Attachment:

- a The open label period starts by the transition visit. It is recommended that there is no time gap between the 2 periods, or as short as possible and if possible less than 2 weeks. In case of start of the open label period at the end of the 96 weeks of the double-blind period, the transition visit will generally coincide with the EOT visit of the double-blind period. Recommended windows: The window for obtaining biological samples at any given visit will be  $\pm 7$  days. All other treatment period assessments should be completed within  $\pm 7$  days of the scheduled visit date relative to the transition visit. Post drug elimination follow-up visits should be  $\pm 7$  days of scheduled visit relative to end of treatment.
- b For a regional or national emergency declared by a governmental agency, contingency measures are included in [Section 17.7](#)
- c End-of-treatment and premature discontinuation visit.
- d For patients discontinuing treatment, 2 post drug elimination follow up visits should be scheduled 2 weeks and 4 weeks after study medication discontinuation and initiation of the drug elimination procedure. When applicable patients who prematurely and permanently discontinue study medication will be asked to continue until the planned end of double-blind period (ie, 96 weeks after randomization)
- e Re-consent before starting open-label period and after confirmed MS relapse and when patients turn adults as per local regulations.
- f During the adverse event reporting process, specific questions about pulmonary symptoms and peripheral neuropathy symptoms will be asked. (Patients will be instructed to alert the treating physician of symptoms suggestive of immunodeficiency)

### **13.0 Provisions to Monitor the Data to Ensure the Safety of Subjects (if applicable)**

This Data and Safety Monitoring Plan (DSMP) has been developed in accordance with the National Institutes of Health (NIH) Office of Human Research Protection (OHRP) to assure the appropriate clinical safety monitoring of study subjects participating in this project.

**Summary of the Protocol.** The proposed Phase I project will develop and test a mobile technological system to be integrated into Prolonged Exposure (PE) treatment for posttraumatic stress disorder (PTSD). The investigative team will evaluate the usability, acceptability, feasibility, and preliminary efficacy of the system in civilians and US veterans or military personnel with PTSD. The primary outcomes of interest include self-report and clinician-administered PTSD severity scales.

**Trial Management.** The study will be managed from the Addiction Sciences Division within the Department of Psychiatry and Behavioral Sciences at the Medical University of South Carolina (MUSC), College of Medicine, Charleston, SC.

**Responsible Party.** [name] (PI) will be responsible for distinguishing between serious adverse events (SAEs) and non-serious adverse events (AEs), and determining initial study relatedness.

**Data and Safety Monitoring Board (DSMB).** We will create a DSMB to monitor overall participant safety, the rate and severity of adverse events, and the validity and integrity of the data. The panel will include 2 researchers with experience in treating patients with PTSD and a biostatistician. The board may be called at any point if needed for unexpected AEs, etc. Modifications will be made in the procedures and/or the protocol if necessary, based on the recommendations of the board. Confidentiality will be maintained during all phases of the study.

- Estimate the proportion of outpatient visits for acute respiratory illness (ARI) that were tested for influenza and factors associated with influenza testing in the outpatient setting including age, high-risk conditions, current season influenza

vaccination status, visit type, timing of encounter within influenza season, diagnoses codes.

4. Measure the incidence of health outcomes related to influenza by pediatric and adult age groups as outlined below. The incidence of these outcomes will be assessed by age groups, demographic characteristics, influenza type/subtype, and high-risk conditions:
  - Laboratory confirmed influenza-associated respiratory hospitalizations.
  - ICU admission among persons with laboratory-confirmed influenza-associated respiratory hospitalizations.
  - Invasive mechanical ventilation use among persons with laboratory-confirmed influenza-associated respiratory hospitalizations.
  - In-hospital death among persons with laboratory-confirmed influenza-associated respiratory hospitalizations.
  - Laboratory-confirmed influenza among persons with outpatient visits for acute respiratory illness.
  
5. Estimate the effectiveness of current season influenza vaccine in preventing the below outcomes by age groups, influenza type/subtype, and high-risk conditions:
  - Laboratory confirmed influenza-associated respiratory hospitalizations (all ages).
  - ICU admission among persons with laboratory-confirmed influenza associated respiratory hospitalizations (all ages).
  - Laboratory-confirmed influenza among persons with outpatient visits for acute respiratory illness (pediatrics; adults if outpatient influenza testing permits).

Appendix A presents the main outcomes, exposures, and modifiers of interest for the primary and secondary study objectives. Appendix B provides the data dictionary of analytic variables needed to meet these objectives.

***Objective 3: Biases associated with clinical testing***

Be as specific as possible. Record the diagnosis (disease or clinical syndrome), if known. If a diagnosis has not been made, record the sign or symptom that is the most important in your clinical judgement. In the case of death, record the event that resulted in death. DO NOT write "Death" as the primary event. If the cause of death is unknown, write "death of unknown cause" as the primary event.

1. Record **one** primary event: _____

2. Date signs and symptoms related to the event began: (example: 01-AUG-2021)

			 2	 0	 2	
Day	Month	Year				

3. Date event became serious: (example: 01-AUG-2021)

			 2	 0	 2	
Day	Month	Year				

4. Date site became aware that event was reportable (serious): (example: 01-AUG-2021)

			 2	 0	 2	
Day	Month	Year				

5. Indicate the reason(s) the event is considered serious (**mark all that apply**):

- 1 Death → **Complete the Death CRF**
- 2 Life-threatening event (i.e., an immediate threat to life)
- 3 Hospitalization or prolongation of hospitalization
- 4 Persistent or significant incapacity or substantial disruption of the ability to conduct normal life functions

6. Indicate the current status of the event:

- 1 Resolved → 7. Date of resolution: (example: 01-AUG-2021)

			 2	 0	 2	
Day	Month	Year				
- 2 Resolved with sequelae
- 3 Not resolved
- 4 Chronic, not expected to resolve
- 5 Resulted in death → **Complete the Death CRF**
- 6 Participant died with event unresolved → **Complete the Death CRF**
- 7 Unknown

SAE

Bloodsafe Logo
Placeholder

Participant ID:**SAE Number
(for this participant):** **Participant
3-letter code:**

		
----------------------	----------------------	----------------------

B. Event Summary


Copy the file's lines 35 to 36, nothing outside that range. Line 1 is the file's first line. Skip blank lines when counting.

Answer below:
4. Date site became aware that event was reportable (serious): (example: 01-AUG-2021)

			 2	 0	 2	